Yes! Greyhounds make great pets, they are quiet, well mannered and very easy to live with. They are friendly, lazy, calm, affectionate, clean, loving, trusting, good natured and very social.
The GAP behavioural assessment and training programs are vital to ensuring greyhounds are matched with suitable homes and are well-prepared for the move from racing to life as a pet. We take a careful and steady approach, including time with foster carers, to set greyhounds up for success with their new families and make the transition as smooth as possible.
When GAP issues a greyhound with a green collar, it shows the dog has been through the behaviour assessment program and can confidently be taken out and about in the community. GAP is the only greyhound rehoming group in WA able to issue green collars.
Yes. Greyhounds are fostered by GAP for four to six weeks to expose them to as many new experiences as possible. Evaluation of the greyhound as a companion animal is an important part of helping GAP to ensure that the right dog goes to the right home.
Foster carers introduce greyhounds to new things like vacuum cleaners, glass doors and stairs. Life in a racing kennel environment is a relatively sheltered existence and people’s homes offer many new experiences for most greyhounds.
Contrary to what a lot of people think, greyhounds are more like sprinters than marathon runners. This means most of them only require a 15-20 minute walk each day. Many can sleep for up to 20 hours a day so are great for families and busy working couples. However there are exceptions to the rule and some greyhounds will require more or less exercise dependent on their energy levels and age.
Although large, greyhounds require much less room than other breeds of a similar size and will often be found curled up somewhere in the home. We have greyhounds living in studio apartments, units and townhouses, as well as large homes and rural properties. They are well suited to most environments.
The WA Government has amended the Dog Act 1976 and pet greyhounds no longer have to wear muzzles in public. However, the process at GAP links the muzzle coming off with the green collar going on. This shows the dog has been assessed by trained animal behaviourists. Everyone fostering to adopt or fostering a greyhound through GAP is issued a wire muzzle to be worn at all times in public areas, including when on walks. The foster period is the last step in the behaviour assessment and greyhounds can only receive a green collar once they have officially been adopted from GAP.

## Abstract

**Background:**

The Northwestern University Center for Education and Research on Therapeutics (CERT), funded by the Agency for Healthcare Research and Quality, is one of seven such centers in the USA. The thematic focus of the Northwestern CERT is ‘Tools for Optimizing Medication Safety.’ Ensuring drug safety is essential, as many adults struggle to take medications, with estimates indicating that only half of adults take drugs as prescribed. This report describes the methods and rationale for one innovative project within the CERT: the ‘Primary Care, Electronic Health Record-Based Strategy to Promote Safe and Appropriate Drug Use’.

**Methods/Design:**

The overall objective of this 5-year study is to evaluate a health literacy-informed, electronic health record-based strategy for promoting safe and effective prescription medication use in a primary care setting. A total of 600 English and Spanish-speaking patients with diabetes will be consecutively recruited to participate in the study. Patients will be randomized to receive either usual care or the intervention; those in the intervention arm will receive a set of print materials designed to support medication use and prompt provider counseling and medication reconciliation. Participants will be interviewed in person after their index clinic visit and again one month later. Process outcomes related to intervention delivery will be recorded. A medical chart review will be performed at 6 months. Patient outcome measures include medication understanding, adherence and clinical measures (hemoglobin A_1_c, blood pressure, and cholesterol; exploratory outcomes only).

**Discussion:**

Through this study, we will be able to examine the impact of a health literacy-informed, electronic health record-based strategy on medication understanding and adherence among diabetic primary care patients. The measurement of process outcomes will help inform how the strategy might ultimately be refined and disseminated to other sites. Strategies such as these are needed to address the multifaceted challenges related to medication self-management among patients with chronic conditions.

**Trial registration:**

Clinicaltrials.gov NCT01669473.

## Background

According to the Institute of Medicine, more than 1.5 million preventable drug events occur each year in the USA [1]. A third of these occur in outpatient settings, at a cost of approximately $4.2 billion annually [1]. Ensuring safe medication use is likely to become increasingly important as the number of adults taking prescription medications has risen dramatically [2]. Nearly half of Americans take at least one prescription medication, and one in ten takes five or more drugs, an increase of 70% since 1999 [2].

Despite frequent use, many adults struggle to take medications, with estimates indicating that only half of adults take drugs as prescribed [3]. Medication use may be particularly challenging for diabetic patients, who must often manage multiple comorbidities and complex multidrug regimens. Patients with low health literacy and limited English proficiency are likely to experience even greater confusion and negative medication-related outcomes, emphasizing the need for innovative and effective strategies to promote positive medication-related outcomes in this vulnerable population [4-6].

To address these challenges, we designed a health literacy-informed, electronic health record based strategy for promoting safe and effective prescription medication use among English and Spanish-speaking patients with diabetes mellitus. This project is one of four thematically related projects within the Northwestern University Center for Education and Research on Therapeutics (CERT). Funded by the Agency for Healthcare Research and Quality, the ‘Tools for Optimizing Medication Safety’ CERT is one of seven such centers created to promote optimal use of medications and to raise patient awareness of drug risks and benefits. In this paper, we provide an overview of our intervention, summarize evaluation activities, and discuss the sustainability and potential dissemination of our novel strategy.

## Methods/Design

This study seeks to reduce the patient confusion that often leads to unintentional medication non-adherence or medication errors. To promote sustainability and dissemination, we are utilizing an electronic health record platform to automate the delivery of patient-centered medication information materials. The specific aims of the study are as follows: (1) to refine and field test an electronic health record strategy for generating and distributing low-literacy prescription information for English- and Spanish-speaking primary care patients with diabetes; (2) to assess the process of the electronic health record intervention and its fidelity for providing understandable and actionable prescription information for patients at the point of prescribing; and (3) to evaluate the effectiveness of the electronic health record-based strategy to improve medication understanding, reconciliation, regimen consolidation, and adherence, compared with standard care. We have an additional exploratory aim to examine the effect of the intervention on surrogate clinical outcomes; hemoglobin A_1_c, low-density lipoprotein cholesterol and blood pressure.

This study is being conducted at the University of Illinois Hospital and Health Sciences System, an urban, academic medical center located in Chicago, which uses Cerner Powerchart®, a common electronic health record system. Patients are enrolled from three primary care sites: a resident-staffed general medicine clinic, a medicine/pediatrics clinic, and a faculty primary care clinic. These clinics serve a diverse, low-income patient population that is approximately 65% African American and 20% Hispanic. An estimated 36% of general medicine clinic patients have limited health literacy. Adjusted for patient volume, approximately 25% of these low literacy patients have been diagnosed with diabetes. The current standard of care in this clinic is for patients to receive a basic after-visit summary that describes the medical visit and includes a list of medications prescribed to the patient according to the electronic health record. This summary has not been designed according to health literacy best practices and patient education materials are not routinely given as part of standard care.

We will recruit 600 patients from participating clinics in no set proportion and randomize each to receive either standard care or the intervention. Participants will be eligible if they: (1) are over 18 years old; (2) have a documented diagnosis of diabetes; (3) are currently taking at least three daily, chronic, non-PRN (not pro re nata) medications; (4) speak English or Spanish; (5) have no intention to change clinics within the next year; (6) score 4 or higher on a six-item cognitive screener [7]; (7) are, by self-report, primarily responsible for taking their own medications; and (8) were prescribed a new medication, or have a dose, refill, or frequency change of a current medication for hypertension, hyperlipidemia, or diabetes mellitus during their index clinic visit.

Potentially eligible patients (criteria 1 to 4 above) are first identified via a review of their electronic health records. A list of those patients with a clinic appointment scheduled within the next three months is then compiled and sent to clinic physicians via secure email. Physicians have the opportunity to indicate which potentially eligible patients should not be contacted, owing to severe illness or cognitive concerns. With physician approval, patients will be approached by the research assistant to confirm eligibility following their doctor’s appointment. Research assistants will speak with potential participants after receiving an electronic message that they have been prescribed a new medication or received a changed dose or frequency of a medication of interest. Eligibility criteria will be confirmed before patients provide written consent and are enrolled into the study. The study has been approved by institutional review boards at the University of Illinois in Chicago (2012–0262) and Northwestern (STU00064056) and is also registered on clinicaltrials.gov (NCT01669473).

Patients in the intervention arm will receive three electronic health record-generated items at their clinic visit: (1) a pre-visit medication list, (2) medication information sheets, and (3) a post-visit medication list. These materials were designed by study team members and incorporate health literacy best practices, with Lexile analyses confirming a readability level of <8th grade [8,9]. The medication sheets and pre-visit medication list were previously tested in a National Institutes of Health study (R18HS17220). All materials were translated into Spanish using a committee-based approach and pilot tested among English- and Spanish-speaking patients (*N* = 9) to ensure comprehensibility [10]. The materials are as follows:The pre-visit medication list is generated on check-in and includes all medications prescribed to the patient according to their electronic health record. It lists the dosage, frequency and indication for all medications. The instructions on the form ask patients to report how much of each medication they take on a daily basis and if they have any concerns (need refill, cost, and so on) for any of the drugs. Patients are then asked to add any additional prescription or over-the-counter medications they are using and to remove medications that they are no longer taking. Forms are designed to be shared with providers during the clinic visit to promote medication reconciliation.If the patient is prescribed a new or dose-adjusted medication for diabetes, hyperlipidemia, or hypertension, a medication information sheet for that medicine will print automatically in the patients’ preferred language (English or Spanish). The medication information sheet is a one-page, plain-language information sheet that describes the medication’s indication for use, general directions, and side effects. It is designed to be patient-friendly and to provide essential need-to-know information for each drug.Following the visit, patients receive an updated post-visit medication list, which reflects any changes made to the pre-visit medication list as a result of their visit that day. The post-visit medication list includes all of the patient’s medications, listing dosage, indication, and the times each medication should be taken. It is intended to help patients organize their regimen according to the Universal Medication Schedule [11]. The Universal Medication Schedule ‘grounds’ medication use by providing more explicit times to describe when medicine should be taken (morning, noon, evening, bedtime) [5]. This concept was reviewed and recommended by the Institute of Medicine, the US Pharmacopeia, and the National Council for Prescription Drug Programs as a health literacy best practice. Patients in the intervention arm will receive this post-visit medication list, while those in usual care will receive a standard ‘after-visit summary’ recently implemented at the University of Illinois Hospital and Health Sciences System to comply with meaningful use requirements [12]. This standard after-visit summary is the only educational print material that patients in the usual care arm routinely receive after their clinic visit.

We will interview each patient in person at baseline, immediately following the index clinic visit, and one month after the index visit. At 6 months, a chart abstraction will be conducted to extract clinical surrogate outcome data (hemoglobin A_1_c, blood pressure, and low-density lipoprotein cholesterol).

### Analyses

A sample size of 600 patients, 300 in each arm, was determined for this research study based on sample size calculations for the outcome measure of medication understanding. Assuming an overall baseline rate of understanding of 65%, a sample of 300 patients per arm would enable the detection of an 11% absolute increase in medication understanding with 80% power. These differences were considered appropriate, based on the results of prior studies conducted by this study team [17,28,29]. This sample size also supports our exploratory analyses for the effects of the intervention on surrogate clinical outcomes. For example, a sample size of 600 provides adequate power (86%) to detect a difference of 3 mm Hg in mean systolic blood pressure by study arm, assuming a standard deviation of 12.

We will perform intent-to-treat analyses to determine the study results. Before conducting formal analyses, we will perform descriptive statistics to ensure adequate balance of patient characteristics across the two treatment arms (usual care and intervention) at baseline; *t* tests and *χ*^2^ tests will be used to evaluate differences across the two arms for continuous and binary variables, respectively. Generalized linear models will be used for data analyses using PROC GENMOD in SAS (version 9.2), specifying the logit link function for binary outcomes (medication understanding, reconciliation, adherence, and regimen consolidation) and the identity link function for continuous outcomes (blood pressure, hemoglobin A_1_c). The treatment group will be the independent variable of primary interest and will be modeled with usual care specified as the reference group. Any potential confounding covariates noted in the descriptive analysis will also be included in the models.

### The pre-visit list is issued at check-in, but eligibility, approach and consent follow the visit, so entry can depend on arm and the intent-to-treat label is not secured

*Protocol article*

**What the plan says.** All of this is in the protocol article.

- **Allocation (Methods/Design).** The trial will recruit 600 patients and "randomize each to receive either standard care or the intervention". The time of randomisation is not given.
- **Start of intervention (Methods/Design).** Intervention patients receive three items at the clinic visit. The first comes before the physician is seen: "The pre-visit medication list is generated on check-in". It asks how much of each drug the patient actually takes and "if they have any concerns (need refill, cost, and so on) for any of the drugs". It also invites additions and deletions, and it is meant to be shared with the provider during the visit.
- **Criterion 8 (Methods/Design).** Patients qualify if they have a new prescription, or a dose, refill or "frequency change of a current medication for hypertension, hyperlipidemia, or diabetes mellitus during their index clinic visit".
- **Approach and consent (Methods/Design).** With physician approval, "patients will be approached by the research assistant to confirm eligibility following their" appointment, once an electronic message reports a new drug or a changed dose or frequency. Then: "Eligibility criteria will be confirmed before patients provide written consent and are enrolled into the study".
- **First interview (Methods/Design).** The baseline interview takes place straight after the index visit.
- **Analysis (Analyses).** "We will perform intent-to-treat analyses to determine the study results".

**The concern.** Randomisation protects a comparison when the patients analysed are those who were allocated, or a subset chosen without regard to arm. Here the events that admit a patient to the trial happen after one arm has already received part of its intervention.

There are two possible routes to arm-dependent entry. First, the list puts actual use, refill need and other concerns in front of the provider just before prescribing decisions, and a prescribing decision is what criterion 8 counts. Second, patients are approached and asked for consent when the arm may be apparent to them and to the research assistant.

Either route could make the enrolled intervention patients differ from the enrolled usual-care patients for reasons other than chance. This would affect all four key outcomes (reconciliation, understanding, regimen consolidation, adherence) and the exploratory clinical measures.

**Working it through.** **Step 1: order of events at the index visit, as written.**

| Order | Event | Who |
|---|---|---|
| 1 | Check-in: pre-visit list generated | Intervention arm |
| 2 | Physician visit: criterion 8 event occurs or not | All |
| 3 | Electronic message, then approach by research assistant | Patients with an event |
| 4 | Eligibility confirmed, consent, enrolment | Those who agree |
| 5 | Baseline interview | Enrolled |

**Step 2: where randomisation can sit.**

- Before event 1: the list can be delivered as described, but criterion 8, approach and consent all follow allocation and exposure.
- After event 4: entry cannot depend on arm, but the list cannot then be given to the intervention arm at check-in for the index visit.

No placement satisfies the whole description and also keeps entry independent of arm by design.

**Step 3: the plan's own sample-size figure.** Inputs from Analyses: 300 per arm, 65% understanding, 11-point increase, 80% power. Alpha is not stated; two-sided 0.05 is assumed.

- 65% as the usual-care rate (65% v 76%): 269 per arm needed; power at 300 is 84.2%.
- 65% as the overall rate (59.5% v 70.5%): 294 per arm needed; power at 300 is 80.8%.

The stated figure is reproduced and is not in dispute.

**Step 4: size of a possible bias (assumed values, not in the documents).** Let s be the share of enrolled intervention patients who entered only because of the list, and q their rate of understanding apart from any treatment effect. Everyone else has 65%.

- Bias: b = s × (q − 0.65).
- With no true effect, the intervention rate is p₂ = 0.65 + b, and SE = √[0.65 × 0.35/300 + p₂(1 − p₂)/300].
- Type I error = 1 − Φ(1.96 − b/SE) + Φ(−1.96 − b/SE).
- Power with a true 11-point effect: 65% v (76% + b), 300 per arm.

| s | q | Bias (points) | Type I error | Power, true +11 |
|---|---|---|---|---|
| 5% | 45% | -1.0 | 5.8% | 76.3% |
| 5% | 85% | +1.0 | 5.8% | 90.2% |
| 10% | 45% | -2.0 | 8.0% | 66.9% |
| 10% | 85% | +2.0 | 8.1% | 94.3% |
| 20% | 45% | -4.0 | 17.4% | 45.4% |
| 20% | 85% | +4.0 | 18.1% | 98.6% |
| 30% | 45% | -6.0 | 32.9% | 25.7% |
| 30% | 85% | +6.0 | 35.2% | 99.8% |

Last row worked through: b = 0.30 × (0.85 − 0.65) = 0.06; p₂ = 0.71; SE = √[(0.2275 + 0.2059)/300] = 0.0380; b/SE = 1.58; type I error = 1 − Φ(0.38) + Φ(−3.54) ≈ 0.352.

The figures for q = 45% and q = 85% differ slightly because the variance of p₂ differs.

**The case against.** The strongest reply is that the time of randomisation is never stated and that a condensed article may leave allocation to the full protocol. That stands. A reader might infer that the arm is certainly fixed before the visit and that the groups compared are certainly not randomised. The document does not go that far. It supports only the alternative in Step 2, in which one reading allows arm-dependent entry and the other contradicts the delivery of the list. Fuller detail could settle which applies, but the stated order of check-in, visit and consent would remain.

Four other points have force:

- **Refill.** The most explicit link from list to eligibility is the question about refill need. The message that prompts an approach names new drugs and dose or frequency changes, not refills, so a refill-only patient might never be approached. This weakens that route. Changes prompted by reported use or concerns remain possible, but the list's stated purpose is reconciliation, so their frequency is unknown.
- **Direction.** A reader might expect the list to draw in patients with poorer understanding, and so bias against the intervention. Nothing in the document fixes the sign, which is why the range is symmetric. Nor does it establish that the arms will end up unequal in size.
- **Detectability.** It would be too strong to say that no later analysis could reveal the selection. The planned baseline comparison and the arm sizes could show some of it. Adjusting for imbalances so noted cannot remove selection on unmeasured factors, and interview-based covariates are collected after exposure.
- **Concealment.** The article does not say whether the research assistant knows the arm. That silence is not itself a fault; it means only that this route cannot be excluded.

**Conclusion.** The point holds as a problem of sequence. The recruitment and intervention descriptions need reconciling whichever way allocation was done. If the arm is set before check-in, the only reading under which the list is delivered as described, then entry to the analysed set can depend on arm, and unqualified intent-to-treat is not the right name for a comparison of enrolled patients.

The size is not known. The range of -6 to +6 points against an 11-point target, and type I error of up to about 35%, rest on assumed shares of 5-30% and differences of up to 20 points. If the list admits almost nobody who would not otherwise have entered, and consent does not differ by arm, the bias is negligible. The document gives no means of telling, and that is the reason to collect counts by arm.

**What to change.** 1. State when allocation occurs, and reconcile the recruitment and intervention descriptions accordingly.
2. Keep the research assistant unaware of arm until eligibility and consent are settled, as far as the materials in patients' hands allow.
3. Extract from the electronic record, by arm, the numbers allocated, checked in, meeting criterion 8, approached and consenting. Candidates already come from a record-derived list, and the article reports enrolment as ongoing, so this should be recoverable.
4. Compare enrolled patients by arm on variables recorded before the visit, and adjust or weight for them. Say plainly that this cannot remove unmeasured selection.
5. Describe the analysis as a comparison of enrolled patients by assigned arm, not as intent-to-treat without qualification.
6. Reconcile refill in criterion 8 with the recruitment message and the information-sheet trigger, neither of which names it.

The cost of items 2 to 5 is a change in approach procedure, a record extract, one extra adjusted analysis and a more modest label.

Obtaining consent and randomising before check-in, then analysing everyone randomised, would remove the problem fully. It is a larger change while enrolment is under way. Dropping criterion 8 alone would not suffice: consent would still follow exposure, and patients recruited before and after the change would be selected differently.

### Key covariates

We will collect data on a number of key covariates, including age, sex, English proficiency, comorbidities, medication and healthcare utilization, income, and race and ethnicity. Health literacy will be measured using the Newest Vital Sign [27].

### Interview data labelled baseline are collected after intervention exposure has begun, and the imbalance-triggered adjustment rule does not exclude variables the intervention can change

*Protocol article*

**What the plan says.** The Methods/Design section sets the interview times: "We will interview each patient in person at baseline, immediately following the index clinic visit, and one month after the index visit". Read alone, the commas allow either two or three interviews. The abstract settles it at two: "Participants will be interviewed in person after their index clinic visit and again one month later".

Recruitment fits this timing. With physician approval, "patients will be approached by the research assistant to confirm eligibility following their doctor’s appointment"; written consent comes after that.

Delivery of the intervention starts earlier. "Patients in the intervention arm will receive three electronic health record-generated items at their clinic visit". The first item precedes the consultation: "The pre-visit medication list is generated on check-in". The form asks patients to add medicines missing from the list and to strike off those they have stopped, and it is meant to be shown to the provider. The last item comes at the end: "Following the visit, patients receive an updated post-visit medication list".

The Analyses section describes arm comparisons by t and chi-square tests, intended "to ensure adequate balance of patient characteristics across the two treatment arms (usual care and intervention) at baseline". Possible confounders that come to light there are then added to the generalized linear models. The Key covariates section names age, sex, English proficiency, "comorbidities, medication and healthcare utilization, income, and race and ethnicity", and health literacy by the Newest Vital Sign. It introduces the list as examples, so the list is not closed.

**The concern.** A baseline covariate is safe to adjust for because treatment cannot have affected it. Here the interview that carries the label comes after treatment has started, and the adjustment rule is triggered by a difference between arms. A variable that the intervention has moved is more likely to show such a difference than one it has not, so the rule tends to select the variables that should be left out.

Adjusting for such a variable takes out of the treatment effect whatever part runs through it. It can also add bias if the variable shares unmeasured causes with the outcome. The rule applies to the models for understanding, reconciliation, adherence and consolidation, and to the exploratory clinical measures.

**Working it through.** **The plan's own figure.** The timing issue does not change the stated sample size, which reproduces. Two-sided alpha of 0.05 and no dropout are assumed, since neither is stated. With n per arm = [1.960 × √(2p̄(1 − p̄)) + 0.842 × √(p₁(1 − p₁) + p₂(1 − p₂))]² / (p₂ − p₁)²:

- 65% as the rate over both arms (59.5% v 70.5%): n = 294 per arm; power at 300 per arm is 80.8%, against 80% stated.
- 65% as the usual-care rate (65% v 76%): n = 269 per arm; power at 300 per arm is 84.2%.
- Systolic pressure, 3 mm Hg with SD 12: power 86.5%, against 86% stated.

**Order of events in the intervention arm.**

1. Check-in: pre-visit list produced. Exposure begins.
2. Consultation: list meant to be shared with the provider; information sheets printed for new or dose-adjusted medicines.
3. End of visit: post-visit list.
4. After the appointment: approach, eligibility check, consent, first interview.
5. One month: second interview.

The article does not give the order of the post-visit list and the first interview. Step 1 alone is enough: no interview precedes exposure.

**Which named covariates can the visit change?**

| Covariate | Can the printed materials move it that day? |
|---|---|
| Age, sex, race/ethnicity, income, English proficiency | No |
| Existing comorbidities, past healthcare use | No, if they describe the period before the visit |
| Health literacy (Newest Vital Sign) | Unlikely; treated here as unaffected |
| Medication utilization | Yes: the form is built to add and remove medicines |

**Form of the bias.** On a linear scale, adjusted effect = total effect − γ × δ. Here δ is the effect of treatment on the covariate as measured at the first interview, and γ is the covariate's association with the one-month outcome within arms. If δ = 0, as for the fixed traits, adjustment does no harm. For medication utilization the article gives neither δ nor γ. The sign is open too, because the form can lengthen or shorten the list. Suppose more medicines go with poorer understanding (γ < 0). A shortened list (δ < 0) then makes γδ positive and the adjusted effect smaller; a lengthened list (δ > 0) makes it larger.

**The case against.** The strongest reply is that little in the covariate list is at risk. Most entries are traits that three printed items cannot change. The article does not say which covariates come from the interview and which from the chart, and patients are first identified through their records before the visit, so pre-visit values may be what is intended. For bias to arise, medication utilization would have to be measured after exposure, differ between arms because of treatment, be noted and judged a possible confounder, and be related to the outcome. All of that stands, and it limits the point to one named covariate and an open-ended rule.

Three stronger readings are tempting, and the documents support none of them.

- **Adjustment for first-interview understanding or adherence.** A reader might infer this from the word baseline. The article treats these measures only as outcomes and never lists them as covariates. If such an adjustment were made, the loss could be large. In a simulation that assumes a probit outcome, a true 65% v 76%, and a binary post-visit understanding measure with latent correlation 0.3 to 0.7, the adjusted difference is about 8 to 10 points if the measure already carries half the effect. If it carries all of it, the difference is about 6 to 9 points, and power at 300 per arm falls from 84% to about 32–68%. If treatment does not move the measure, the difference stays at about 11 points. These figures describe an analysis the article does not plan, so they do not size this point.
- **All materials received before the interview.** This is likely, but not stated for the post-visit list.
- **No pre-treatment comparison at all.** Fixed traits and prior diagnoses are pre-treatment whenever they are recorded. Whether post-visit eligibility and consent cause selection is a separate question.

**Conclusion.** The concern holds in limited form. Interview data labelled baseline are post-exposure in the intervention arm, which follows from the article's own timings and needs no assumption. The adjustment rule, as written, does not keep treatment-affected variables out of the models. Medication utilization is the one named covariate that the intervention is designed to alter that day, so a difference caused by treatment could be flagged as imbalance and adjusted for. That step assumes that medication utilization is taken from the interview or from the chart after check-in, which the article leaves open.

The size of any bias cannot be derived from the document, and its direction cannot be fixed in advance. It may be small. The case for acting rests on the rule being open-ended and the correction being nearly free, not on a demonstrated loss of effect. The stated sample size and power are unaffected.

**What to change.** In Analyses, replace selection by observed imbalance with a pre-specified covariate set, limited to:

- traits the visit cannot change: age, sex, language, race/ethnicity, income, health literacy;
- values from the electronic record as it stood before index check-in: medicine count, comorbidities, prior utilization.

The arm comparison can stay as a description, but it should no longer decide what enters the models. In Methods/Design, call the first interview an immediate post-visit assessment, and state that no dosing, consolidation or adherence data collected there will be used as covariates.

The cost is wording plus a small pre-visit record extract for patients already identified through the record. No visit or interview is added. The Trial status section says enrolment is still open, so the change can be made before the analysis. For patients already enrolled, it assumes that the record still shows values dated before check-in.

Anyone wishing to leave the muzzle on when introducing a greyhound to other pets, children or new environments – such as a busy dog park – can rest assured the dog is used to wearing one, it does not hurt and they can drink normally while wearing it.
No. Western Australian law stipulates greyhounds must be kept on leash in public places, including off leash dog parks. Greyhounds are sighthounds and are very fast, even a greyhound with great recall can see something in the distance and run off to reach it. A sighthound in chase mode can easily run onto a busy road so for both legal and safety reasons, please keep the leash on.
Most greyhounds do not come toilet trained but they are generally very clean dogs. Living in a kennel environment, most dogs do not like to soil their sleeping quarters and will wait until turned out to relieve themselves. When first brought into the home, the greyhound should be treated in a similar manner to a puppy being housebroken. Take the dog outside every couple of hours for the first week or so, especially after meals, play and long naps.
It is important over the first few days to watch the greyhound closely when it is inside your house, so you may correct it immediately if it tries to go to the toilet. When catching the dog in the act, say a firm NO and immediately take the dog outside. When it then continues to go to the toilet outside, praise the dog profusely. Do not tell the dog off if it has an accident inside when you are not there to catch it in time. Correcting the dog after the event will only confuse and frighten the dog – corrections must be made at the time, not afterwards.